tv After the Bell FOX Business February 8, 2021 4:00pm-5:00pm EST
fireworks here because the dow, s&p, nasdaq and russell are closing at fresh all-time highs. that will do it for "the claman countdown." thank you so much for joining us as time for "after the bell." [closing bell rings] connell: put it in the record books. stocks again hitting all-time highs today. we have hopes for stimulus. we have vaccine progress. we also have strong corporate profits. put it all together at the close the dow is at a record, the s&p 500 is at a record, so is the nasdaq up about 1%. the sixth day a row we've had gains for the dow and s&p. the six in a row, that is the longest winning streak for since august for both dow and s&p. third day of gains of records for nasdaq composite. we're on a pretty good wall street run. i'm connell mcshane. it is time for "after the bell." great to be with you. time for the news happening at this hour.
our fox business team coverage lauren simonetti on record-setting markets. blake burman latest from the white house, he is in washington but lauren, we begin with you. lauren: at a risk of sounding like another broken record, connell, we have records for all three major averages. add in the dow transports and russell 2000s, they closed at record highs as well. across the board. sixth straight gains for dow, s&p 500. that is the longest winning streak since you noted of august. the third day of gains and records for the nasdaq. so that is when we got going on here. i also wanted to show you some stocks of some other companies. hang on, connell. getting myself up to date with your elements here so we match. oil, let's go to the oil board. crude finished just under 5dollars a barrel. that is the high for the year -- 58. the longest winning streak for the year. stocks up six days in a row.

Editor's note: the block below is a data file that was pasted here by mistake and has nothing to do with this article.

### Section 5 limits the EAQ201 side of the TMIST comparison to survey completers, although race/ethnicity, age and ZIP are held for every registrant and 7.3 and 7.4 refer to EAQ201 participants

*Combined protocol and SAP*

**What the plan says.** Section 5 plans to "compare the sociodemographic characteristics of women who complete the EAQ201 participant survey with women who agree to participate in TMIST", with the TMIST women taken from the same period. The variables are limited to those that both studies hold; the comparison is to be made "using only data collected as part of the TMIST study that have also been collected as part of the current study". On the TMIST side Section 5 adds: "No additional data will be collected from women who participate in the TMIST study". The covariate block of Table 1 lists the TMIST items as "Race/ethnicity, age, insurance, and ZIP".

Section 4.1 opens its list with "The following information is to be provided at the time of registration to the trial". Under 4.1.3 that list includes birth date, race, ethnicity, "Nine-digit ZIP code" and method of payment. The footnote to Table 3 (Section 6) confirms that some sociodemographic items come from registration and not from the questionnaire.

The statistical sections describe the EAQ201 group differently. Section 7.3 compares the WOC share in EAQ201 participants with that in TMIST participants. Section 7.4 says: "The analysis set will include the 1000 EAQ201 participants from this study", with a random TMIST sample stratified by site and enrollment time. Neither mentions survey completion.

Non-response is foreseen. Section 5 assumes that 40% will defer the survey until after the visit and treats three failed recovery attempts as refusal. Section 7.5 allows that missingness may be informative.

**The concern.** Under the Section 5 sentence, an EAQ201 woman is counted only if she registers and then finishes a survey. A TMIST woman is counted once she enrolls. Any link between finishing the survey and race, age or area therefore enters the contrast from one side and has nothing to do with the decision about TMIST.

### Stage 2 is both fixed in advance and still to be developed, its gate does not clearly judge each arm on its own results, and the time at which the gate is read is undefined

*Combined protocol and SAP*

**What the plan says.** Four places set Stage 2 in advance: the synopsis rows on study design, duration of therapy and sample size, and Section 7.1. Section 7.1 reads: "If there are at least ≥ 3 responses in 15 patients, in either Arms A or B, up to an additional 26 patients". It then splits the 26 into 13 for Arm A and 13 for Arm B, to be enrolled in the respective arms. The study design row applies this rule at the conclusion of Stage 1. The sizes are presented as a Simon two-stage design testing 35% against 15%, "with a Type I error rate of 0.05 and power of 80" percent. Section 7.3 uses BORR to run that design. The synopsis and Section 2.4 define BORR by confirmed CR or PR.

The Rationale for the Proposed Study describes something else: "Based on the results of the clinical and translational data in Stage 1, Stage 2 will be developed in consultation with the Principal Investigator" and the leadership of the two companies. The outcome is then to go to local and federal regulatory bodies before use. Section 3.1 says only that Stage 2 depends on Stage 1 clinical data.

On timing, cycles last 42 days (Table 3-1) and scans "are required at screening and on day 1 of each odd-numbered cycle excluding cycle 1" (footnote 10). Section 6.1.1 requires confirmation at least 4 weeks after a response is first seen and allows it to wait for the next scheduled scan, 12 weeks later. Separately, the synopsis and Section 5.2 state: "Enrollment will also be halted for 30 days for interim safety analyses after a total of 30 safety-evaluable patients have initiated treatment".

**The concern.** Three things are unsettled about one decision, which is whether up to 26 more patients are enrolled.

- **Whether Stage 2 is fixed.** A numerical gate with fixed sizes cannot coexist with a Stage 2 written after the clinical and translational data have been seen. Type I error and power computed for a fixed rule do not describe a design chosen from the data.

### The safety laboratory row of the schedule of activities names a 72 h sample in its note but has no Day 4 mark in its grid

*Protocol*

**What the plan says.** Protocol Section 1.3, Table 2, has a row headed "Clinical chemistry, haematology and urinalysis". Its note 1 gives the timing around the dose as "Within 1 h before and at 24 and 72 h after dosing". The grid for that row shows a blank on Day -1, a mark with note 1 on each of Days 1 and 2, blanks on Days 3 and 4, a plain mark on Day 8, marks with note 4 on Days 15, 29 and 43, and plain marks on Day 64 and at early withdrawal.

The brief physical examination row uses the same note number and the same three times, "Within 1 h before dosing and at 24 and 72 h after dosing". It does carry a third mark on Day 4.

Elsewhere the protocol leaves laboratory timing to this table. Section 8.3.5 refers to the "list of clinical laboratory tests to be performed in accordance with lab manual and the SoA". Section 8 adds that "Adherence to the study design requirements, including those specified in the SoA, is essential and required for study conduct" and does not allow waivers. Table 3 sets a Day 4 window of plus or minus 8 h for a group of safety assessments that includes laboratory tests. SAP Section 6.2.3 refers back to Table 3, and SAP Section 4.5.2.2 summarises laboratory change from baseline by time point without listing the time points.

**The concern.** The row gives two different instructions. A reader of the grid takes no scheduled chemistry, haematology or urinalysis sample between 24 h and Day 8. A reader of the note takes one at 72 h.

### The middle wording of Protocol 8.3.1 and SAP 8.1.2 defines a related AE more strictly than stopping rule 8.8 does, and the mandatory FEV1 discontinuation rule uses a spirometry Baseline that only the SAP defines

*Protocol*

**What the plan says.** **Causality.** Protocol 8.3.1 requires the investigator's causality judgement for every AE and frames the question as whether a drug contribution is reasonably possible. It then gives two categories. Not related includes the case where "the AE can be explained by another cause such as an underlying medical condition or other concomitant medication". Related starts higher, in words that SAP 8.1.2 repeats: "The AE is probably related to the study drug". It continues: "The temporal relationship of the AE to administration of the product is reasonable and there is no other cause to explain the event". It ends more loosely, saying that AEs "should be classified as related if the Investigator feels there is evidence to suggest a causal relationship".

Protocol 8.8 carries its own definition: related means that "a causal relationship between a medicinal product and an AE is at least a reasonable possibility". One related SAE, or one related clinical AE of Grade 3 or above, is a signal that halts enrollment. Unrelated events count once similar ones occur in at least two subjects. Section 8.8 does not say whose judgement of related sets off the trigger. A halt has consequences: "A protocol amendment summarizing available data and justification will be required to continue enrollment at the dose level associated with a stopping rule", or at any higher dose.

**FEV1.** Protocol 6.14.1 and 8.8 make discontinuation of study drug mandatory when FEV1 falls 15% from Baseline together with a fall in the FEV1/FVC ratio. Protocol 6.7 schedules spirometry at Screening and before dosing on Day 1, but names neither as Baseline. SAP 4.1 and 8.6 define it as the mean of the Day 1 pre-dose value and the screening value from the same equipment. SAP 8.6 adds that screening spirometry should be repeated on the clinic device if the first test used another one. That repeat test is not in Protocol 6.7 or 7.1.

oil up six days in a row as well. let's show you, my elements, whoever is rolling -- here we go, energy sector advanced with it. xle up 4% today. it is up 13% this year of the reasons are many. people are focusing on vaccine optimism, and stimulus optimism. that is a positive sign for reopening of the economy. what it does raises fears of inflation. we're seeing inflation in commodities, metals, gold, silver. both trading higher today. how do you fix inflation? you raise interest rates. the yield curve steepened. that you know, higher yields are good for banks. that is one of the reasons why the banks, financials were the best, one of the best performing sectors today. leadership on the dow, you see a bank, goldman sachs in there, along with chevron, along with caterpillar. the number one top performer on the blue-chip average today. disney shares hit all-time high
of 190.64 ahead of their earnings which come on thursday. the gains today were very widespread. it didn't include those traditional pandemic winners. those names were peloton and names like zoom. if you flip the screen, you can see those were losers today. pinterest down 2 and 2/3%. seeing rotation out of big tech into cyclicals. another loser today was big tech companies. in the end microsoft, apple, eked out a .1 of a percent gain. alphabet, facebook, amazon, closing the session lower. if everything feels a little bit toppy to you, connell, you're not alone. yes, fundamentals in some of these gains are warranted but there is a bit of euphoria out there. people are starting to question it but you know what? i would rather be optimistic. so you know, three days of gains in a row, record gains in a row for the broader market, connell. connell: we'll take it while we can i guess.